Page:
And what about PvE encounters that aren’t typically dynamic?
“Don’t get me wrong, PvE absolutely has a place. Questing can be fun. But the moments that really count, the moments that draw us into playing an MMO instead of a single-player RPG, those moments require an unpredictable chaos-factor that only comes from playing in a universe with others where player actions can change outcomes and permanently change the world in unpredictable ways keeping the game dynamic anytime you login to play.
With Crowfall, we’re trying to make a game where those moments are more likely to happen, more often. That’s all.”
I think that’s a completely fair assertion, and while playing against real opponents isn’t for everyone, there’s no mistaking that Crowfall’s use of players to curate these “dynamic events” will - in the long term - negate the need for a constant PvE treadmill of more and more content. Simply put, Crowfall’s end-game is seeking to place players at its heart, by giving them the tools to carve their own path. J Todd agrees.
“This is the most interesting (and challenging) part of our design; we’ve made the world dynamic in a way that not many MMOs have attempted. If you leave the game and come back a month later, the entire state of the universe could be different: castles rise and fall, alliances collapse, kingdoms come and go… even the Worlds themselves disappear and are replaced by new worlds, with completely new maps. The only constant is that the game is always changing.”
So what’s around the corner for Crowfall, besides its attempts to nurture player driven stories? As J Todd explains, quite a fair amount. First up is the 5.90 update, which brings significant improvements to character movement and lighting. Considering how good the game looked a year ago, it’s surprising to think this area is only going to get better (you only have to look at some of the screenshots in this article).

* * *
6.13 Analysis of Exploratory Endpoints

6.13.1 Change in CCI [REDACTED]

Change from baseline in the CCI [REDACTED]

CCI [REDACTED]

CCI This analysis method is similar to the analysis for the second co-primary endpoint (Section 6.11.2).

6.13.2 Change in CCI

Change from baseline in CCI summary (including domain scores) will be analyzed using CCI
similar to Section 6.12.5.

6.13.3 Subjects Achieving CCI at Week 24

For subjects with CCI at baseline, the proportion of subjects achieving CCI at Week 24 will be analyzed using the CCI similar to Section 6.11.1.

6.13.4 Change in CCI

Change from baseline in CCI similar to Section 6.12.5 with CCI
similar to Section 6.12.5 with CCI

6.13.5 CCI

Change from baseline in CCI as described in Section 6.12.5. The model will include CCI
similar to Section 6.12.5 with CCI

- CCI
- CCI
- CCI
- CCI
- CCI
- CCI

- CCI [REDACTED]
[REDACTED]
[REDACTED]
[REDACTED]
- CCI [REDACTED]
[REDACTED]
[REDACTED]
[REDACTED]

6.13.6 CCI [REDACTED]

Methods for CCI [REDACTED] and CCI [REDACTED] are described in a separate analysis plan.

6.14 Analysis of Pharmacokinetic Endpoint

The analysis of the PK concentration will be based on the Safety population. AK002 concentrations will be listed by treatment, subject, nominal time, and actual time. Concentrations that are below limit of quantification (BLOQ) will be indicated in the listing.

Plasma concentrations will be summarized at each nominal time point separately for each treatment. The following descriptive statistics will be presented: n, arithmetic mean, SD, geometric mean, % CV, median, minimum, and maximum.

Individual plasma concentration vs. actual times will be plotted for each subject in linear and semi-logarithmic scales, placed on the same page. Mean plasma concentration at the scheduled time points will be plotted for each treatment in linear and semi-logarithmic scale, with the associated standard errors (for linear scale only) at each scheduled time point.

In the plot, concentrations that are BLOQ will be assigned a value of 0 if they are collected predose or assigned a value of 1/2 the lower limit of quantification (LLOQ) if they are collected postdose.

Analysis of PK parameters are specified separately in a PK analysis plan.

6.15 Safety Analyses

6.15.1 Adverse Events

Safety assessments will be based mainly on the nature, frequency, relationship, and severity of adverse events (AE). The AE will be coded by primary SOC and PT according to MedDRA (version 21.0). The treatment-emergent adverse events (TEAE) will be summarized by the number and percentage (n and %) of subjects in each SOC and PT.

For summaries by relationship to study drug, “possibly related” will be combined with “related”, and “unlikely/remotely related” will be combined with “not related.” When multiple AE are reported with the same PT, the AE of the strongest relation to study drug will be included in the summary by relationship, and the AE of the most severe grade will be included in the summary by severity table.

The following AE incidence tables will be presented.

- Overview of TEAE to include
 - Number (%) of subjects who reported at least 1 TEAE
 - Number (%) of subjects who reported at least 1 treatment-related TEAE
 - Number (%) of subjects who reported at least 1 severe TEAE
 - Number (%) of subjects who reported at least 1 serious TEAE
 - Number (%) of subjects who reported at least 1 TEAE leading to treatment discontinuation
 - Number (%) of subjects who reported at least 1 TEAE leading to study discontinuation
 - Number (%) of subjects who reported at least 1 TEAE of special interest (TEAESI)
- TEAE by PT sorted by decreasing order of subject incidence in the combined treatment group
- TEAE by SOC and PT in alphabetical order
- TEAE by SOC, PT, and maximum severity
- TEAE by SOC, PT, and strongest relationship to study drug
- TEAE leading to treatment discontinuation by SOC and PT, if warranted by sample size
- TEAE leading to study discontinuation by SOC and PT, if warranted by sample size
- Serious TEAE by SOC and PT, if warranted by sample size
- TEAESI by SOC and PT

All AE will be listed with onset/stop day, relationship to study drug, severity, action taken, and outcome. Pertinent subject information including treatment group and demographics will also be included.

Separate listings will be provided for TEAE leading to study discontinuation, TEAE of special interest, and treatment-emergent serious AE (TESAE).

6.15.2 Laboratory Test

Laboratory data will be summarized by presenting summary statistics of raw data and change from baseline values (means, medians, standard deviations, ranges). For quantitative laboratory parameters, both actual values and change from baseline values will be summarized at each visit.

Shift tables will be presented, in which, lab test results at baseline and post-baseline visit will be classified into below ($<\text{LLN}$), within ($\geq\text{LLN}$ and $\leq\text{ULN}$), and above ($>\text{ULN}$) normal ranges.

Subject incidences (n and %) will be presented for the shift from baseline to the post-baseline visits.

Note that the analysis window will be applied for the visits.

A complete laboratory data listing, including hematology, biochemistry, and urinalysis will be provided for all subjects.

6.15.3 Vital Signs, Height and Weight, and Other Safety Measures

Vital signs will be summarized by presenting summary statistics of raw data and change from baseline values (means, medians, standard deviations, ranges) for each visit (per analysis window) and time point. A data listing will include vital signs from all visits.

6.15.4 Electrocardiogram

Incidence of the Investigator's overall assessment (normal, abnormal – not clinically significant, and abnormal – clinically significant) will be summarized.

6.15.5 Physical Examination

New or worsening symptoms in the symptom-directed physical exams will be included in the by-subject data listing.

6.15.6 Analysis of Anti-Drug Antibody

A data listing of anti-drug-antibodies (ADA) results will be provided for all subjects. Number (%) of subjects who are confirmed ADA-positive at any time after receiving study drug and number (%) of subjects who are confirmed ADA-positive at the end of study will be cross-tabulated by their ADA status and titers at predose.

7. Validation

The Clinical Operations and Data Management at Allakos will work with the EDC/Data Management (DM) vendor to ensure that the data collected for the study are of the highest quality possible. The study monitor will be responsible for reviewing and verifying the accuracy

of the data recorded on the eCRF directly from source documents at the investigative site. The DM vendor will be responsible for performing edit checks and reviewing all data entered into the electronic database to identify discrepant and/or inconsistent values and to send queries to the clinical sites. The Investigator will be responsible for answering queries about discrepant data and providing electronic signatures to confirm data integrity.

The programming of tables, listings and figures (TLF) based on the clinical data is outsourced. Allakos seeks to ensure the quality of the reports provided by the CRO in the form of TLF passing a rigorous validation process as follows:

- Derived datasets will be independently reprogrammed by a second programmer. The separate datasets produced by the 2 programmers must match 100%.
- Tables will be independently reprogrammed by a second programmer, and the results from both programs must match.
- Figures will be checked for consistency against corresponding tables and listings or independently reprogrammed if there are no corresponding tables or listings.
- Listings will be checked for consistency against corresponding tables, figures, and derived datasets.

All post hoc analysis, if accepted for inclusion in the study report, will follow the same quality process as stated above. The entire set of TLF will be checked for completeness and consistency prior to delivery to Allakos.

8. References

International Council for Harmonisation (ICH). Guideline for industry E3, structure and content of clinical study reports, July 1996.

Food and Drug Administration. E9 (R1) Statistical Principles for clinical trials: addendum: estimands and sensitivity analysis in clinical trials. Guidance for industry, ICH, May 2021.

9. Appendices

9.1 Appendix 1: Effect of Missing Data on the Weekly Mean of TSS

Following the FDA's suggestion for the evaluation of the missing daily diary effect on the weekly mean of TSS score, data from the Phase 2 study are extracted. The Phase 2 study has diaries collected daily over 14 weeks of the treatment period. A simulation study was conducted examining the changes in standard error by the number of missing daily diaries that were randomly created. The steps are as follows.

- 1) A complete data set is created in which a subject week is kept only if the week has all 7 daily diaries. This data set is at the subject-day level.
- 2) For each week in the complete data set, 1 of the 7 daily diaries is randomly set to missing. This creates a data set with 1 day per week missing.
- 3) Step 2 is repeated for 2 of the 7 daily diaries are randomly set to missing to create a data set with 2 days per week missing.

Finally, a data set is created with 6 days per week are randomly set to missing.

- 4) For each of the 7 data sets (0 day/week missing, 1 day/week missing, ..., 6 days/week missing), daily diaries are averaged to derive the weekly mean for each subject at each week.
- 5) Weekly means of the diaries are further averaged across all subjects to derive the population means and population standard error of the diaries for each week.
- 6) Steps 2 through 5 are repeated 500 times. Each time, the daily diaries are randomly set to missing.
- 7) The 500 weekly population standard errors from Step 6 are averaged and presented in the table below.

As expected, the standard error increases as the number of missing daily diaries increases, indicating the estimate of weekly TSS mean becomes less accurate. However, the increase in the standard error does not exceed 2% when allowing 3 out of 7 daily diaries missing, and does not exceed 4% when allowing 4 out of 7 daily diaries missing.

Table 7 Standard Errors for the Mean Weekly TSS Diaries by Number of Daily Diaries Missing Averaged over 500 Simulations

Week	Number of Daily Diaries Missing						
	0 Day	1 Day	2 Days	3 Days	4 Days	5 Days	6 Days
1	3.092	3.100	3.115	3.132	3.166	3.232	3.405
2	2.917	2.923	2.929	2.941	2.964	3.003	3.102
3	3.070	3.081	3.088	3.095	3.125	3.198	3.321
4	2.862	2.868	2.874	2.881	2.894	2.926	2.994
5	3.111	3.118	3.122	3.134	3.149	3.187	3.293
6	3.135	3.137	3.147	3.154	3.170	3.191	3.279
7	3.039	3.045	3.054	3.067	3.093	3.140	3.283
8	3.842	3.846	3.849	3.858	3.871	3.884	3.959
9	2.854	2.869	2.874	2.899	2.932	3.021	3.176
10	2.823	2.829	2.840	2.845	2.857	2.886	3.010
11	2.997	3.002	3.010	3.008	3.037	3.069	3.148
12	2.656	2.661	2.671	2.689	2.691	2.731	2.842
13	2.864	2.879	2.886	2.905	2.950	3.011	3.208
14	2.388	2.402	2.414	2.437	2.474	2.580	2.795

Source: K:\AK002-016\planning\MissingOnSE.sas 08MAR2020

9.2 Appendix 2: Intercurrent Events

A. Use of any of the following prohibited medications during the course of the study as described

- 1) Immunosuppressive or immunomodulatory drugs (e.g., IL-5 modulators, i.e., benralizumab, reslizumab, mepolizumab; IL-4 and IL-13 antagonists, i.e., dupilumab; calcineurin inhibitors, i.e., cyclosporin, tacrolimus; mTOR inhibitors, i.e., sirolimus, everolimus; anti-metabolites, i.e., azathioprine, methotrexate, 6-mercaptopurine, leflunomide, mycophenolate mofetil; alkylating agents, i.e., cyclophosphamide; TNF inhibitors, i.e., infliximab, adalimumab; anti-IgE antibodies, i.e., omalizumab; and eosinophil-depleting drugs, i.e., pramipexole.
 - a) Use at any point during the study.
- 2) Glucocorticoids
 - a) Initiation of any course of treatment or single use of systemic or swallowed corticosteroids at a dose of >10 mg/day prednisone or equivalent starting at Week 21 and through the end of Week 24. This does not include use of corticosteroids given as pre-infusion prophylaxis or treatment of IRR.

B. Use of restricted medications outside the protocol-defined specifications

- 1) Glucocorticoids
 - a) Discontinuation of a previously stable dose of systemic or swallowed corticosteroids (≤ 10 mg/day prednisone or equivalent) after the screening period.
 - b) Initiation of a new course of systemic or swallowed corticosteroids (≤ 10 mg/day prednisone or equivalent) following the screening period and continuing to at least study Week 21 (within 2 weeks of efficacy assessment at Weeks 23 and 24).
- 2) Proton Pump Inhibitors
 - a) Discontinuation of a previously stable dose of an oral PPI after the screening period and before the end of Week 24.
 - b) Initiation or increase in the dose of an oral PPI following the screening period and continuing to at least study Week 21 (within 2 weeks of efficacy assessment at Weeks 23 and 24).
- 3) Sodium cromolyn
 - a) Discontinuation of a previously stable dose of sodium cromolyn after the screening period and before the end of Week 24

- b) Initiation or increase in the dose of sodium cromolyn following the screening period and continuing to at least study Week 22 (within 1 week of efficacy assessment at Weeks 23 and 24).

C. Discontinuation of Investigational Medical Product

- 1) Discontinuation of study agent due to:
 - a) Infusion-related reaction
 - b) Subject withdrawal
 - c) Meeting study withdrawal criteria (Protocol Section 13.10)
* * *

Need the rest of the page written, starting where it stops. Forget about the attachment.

“This update was significant because we really focused our efforts on the core things that make the game competitive: upgrading the dynamic lighting model (so that it looks great at all times during the day/night cycle), fine-tuning character movement in the worlds so that it looks and feels responsive and fluid, improving performance so that combat is more engaging.” J Todd added, “It’s also our stab at creating a “new player experience” that eases the user into the game… we have a LOT of game systems now, so without anything to guide the player’s first session, the experience can be overwhelming.”
Although shiny graphics are always welcome, for me, and most MMO players, movement is key, and as a fan of WildStar, I’d say that Crowfall has a similar dose of its fluidity and use of telegraphing; a coupling that’s undoubtedly welcome in a genre that’s traditionally fairly static. 5.90 attempts to place good-feeling-movement at the forefront, with J Todd acknowledging that Crowfall is competitive game, “This update puts additional focus on the game’s responsiveness, and second, it isn’t enough to get the game feeling “great” for smaller engagements, we need to make sure it feels great in large player fights, such as castle sieges” he says.
And what about The Trials of Maeve? Well, Crowfall is made up of many Gods, and Maeve is the Goddess of War and Ruler of the Oceans. Her Trial - like those before it - has a set of win conditions and a limited duration, with this event running from May 23, to June 12. The spoils of war go to the winning Faction, placing an emphasis not only on participation, but also supporting roles. This isn’t just about defeating opponents, as even crafters and those who want to help in more passive different ways, are all in for the prizes pool.
While I'll cover my thoughts on 5.90 and The Maeve Trials in greater depth in a few days time, it's fair to say that ArtCraft Entertainment's approach to Crowfall is not only unique, but sets out to ensure the game offers something truely different. As it stands, the game fits somewhere between Guild Wars 2, Dark Age of Camelot, EVE Online and Ultima Online. That's a brilliant spot to be in, and one that rightly deserves your attention. If you'll excuse me, I've a throne to take.